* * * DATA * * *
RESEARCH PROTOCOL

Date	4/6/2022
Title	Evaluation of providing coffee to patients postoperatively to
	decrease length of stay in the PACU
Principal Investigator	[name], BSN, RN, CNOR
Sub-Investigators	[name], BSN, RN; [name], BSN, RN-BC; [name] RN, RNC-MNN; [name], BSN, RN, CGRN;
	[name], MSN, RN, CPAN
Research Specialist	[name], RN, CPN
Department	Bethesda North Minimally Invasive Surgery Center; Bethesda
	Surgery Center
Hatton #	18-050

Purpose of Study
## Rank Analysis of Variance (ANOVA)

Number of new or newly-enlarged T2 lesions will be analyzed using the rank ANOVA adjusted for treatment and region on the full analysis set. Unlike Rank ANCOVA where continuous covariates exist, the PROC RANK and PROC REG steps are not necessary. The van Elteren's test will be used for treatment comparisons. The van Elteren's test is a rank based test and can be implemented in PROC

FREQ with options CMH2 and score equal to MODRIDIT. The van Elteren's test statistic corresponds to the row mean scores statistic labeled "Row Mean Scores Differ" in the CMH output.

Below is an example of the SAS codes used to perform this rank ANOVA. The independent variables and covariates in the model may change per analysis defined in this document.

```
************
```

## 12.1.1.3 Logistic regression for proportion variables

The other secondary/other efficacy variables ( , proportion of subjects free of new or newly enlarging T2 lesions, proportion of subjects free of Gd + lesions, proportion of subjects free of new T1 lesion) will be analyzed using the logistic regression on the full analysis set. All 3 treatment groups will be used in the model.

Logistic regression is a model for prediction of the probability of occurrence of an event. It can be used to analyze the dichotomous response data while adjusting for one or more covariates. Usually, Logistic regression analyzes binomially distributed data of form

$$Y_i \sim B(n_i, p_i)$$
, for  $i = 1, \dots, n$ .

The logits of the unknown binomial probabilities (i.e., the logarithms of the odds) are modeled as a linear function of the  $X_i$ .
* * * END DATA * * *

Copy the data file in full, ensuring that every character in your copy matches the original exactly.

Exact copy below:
RESEARCH PROTOCOL

Date	4/6/2022
Title	Evaluation of providing coffee to patients postoperatively to
	decrease length of stay in the PACU
Principal Investigator	[name], BSN, RN, CNOR
Sub-Investigators	[name], BSN, RN; [name], BSN, RN-BC; [name] RN, RNC-MNN; [name], BSN, RN, CGRN;
	[name], MSN, RN, CPAN
Research Specialist	[name], RN, CPN
Department	Bethesda North Minimally Invasive Surgery Center; Bethesda
	Surgery Center
Hatton #	18-050

Purpose of Study
## Rank Analysis of Variance (ANOVA)

Number of new or newly-enlarged T2 lesions will be analyzed using the rank ANOVA adjusted for treatment and region on the full analysis set. Unlike Rank ANCOVA where continuous covariates exist, the PROC RANK and PROC REG steps are not necessary. The van Elteren's test will be used for treatment comparisons. The van Elteren's test is a rank based test and can be implemented in PROC

FREQ with options CMH2 and score equal to MODRIDIT. The van Elteren's test statistic corresponds to the row mean scores statistic labeled "Row Mean Scores Differ" in the CMH output.

Below is an example of the SAS codes used to perform this rank ANOVA. The independent variables and covariates in the model may change per analysis defined in this document.

```
************
```

## 12.1.1.3 Logistic regression for proportion variables

The other secondary/other efficacy variables ( , proportion of subjects free of new or newly enlarging T2 lesions, proportion of subjects free of Gd + lesions, proportion of subjects free of new T1 lesion) will be analyzed using the logistic regression on the full analysis set. All 3 treatment groups will be used in the model.

Logistic regression is a model for prediction of the probability of occurrence of an event. It can be used to analyze the dichotomous response data while adjusting for one or more covariates. Usually, Logistic regression analyzes binomially distributed data of form

$$Y_i \sim B(n_i, p_i)$$
, for  $i = 1, \dots, n$ .

The logits of the unknown binomial probabilities (i.e., the logarithms of the odds) are modeled as a linear function of the  $X_i$ .